Thursday, October 22, 2020

Spring Has Sprung

 This one is a little out of left field for me as I am not usually a flora or fauna watcher but here in Brisbane in Spring you can't help but notice the Jackaranda trees blooming everywhere. Their bright purple flowers are like a beacon right across the city and suburbs. I also thought Geoff might like it. ;)

New Farm Park, which is right on the river, nestled alongside the city of Brisbane has a large concentration of these beauties and I thought an early morning ride to catch them during sunrise might make for an enjoyable pedal and some great photos.

Having the paths to myself, in the cool of pre dawn, was delightful and I made it to the park with plenty of time to spare. 


So, as I had three batteries for the drone I had a play around with it. I don't get it out much and needed the practice!

Pre sunrise, killing time

In fact, because of a hill on the other side of the river it took the sun quite a while after the "official" sunrise to poke it's head up and bring the colours out on the Jackarandas lining the park's ring road.

The sun finally peeking over the hill.

I set the drone to take time lapse photos and even though it doesn't have a great camera. I was happy with the results. I mean, how can you not take great photos when you have these trees to work with?!



The ride back to the car was much busier but still pleasant as it was a nice cool, clear morning. The old Story bridge looked great in battleship grey this morning.



Excuse the music er noise in the video. "Free" for a reason.....






Cheers.

Tuesday, October 20, 2020

BVRT E2E X 2

 "Ok, so what the fig does that title mean" I hear you ask? 

Well, some dude (Paul Heymans) organised a MTB race/ride along the Brisbane Valley Rail Trail now that the whole trail is complete and without the missing link in the middle bit, that had existed for years. I have ridden various bits of the rail trail over the last 10 years or so but never the whole 161km length at once. But this race existed on the premise that "if a lot is good, then more must be better"! Hence the Times (x) 2 bit.

I recall scoffing at this ride two years ago when it was first mooted. 161km (x2) and bugger all climbing? "How hard could that be" I mused at the time. 

Roll on two years and with everything about 2020 pretty well FUCKED (technical term), about two weeks ago I thought "why the hell not". I mean, I'm not particularly fit and have done exactly zero training for a 322km-in-24-hours ride, so why the hell not? I need to salvage something from the ashes of this year.

I proceeded to get my Tour Divide bike out of mothballs as it runs a dynamo hub and can run a light all night long for free (virtually) - oh, did I mention the race starts at 7pm so the first 11 hours are in the dark? Upon close inspection one of the front wheel spoke nipples had sheared. A quick visit to Troy at Area 54 Outfitters (Troy built the BNT for me for the Tour Divide Race in 2015) and he had both my wheels fixed up and ready to roll. A quick Friday night camping trip with Deano the week before proved a handy shake down ride.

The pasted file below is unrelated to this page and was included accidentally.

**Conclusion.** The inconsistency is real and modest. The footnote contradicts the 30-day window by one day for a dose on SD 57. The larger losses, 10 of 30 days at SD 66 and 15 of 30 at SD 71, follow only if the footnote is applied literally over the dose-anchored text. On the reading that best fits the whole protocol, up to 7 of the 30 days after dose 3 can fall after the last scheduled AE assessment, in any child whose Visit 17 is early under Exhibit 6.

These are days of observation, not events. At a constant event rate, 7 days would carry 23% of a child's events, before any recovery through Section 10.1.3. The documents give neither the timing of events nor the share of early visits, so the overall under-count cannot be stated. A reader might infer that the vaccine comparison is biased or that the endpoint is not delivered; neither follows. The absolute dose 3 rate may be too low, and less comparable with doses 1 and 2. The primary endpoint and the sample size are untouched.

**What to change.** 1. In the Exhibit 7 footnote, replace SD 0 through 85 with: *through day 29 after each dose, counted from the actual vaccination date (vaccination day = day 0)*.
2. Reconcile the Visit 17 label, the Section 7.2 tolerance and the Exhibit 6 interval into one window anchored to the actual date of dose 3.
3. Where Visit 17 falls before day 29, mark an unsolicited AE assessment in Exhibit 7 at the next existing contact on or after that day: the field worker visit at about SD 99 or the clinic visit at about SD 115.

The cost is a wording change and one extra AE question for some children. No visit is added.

I have been working the warehouse job full time and squeezing in any flying the company are offering, so I have been pretty bushed each day for the last 2-3 months. In anticipation of a big night I took the day off (and spent all morning running around taking care of last minute race prep) but was still a bit rushed getting to the start at Esk on the Friday evening. I was there an hour before the start but a pre race hamburger took 25 minutes from the local cafe and before I knew it I was trying to find the race starting line in the dark. I told myself to just chill as what would it matter if I started 15 minutes late? After all, the race went for 24 hours.....


I ended up being ready to race at about 1845 so had 15 minutes to spare. I don't bother with the pre race gathering (nerves sessions) anymore and find it much more calming to just rock up very close to the start time anyway. You can always chat to people as you ride along after the start.

Now, the start actually came at 1858 (2 minutes early) and I was still right at the back of the 49 starters. I actually wanted to be a bit closer to the front because I figured those at the back would be chewing dust for the first few kilometres as it is SO dry here in Oz at the moment. 

So, after the start I just pedalled slowly and let the group get away from me. There was a bit of a breeze which blew the dust aside but when the trail turned into wind or downwind the dust was blinding and choking - so I just slowed even more. These races are finished by saving your legs for later.

I caught a few riders as they stopped by the trail side to adjust their gear. I caught one guy at Mt Hallen and said "g'day". Nothing. "Hows it going?" Nothing. Maybe he had ear phones in or maybe he was just rude. I couldn't tell in the dark. Anyway, about 500m further just as we crested a hill and we picking up speed I heard "ptsssshhh-shh-shhh-shhhh" as he got a punture in his front tyre. I asked if he was ok but got no response again - so I rode on. Gotta be a big boy and look after yourself on rides like this.